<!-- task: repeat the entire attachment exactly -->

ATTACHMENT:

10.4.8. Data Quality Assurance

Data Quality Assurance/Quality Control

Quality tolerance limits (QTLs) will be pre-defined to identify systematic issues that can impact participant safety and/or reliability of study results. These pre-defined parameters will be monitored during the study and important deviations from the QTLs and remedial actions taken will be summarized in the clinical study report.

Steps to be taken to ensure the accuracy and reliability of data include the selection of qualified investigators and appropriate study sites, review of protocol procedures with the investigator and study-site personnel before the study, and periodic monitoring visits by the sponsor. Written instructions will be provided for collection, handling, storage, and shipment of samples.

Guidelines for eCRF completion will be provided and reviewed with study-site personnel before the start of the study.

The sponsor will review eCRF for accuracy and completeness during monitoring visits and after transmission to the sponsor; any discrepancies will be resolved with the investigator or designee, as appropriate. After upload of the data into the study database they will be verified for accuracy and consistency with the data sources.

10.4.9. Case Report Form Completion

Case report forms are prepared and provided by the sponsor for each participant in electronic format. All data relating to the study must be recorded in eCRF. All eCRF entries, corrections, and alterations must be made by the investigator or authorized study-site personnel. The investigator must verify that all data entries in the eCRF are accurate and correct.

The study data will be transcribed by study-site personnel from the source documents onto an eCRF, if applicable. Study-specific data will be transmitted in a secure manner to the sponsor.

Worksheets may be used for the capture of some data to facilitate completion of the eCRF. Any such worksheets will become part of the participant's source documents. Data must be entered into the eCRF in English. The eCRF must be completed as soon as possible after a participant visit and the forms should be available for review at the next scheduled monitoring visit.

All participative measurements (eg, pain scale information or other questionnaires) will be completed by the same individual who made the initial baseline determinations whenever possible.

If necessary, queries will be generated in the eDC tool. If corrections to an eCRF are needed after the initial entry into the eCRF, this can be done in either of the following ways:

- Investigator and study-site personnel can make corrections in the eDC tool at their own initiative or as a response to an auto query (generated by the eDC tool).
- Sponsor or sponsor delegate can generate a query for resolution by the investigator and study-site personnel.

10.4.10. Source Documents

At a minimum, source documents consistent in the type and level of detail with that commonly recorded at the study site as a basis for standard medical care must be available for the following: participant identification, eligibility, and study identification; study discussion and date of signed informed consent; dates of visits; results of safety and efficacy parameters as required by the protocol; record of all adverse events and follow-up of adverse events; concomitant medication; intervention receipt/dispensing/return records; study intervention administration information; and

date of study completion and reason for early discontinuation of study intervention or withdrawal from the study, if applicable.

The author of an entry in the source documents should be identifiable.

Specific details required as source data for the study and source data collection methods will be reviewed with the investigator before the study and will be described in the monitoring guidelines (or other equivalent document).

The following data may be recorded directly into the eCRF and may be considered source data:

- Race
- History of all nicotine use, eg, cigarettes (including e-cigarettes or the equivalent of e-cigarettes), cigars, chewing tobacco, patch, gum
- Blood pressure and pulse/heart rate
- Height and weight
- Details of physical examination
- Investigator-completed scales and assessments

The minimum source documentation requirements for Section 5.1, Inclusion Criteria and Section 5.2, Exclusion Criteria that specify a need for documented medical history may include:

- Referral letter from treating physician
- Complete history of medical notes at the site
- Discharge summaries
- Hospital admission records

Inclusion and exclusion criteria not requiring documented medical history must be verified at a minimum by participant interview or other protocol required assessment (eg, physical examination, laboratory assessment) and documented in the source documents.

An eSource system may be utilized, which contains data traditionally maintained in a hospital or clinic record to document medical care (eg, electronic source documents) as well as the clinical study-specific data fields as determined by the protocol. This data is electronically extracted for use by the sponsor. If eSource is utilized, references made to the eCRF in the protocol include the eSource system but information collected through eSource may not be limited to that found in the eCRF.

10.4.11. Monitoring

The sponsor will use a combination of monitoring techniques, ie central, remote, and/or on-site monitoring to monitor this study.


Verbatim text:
10.4.8. Data Quality Assurance

Data Quality Assurance/Quality Control

Quality tolerance limits (QTLs) will be pre-defined to identify systematic issues that can impact participant safety and/or reliability of study results. These pre-defined parameters will be monitored during the study and important deviations from the QTLs and remedial actions taken will be summarized in the clinical study report.

Steps to be taken to ensure the accuracy and reliability of data include the selection of qualified investigators and appropriate study sites, review of protocol procedures with the investigator and study-site personnel before the study, and periodic monitoring visits by the sponsor. Written instructions will be provided for collection, handling, storage, and shipment of samples.

Guidelines for eCRF completion will be provided and reviewed with study-site personnel before the start of the study.

The sponsor will review eCRF for accuracy and completeness during monitoring visits and after transmission to the sponsor; any discrepancies will be resolved with the investigator or designee, as appropriate. After upload of the data into the study database they will be verified for accuracy and consistency with the data sources.

10.4.9. Case Report Form Completion

Case report forms are prepared and provided by the sponsor for each participant in electronic format. All data relating to the study must be recorded in eCRF. All eCRF entries, corrections, and alterations must be made by the investigator or authorized study-site personnel. The investigator must verify that all data entries in the eCRF are accurate and correct.

The study data will be transcribed by study-site personnel from the source documents onto an eCRF, if applicable. Study-specific data will be transmitted in a secure manner to the sponsor.

Worksheets may be used for the capture of some data to facilitate completion of the eCRF. Any such worksheets will become part of the participant's source documents. Data must be entered into the eCRF in English. The eCRF must be completed as soon as possible after a participant visit and the forms should be available for review at the next scheduled monitoring visit.

All participative measurements (eg, pain scale information or other questionnaires) will be completed by the same individual who made the initial baseline determinations whenever possible.

If necessary, queries will be generated in the eDC tool. If corrections to an eCRF are needed after the initial entry into the eCRF, this can be done in either of the following ways:

- Investigator and study-site personnel can make corrections in the eDC tool at their own initiative or as a response to an auto query (generated by the eDC tool).
- Sponsor or sponsor delegate can generate a query for resolution by the investigator and study-site personnel.

10.4.10. Source Documents

At a minimum, source documents consistent in the type and level of detail with that commonly recorded at the study site as a basis for standard medical care must be available for the following: participant identification, eligibility, and study identification; study discussion and date of signed informed consent; dates of visits; results of safety and efficacy parameters as required by the protocol; record of all adverse events and follow-up of adverse events; concomitant medication; intervention receipt/dispensing/return records; study intervention administration information; and

date of study completion and reason for early discontinuation of study intervention or withdrawal from the study, if applicable.

The author of an entry in the source documents should be identifiable.

Specific details required as source data for the study and source data collection methods will be reviewed with the investigator before the study and will be described in the monitoring guidelines (or other equivalent document).

The following data may be recorded directly into the eCRF and may be considered source data:

- Race
- History of all nicotine use, eg, cigarettes (including e-cigarettes or the equivalent of e-cigarettes), cigars, chewing tobacco, patch, gum
- Blood pressure and pulse/heart rate
- Height and weight
- Details of physical examination
- Investigator-completed scales and assessments

The minimum source documentation requirements for Section 5.1, Inclusion Criteria and Section 5.2, Exclusion Criteria that specify a need for documented medical history may include:

- Referral letter from treating physician
- Complete history of medical notes at the site
- Discharge summaries
- Hospital admission records

Inclusion and exclusion criteria not requiring documented medical history must be verified at a minimum by participant interview or other protocol required assessment (eg, physical examination, laboratory assessment) and documented in the source documents.

An eSource system may be utilized, which contains data traditionally maintained in a hospital or clinic record to document medical care (eg, electronic source documents) as well as the clinical study-specific data fields as determined by the protocol. This data is electronically extracted for use by the sponsor. If eSource is utilized, references made to the eCRF in the protocol include the eSource system but information collected through eSource may not be limited to that found in the eCRF.

10.4.11. Monitoring

The sponsor will use a combination of monitoring techniques, ie central, remote, and/or on-site monitoring to monitor this study.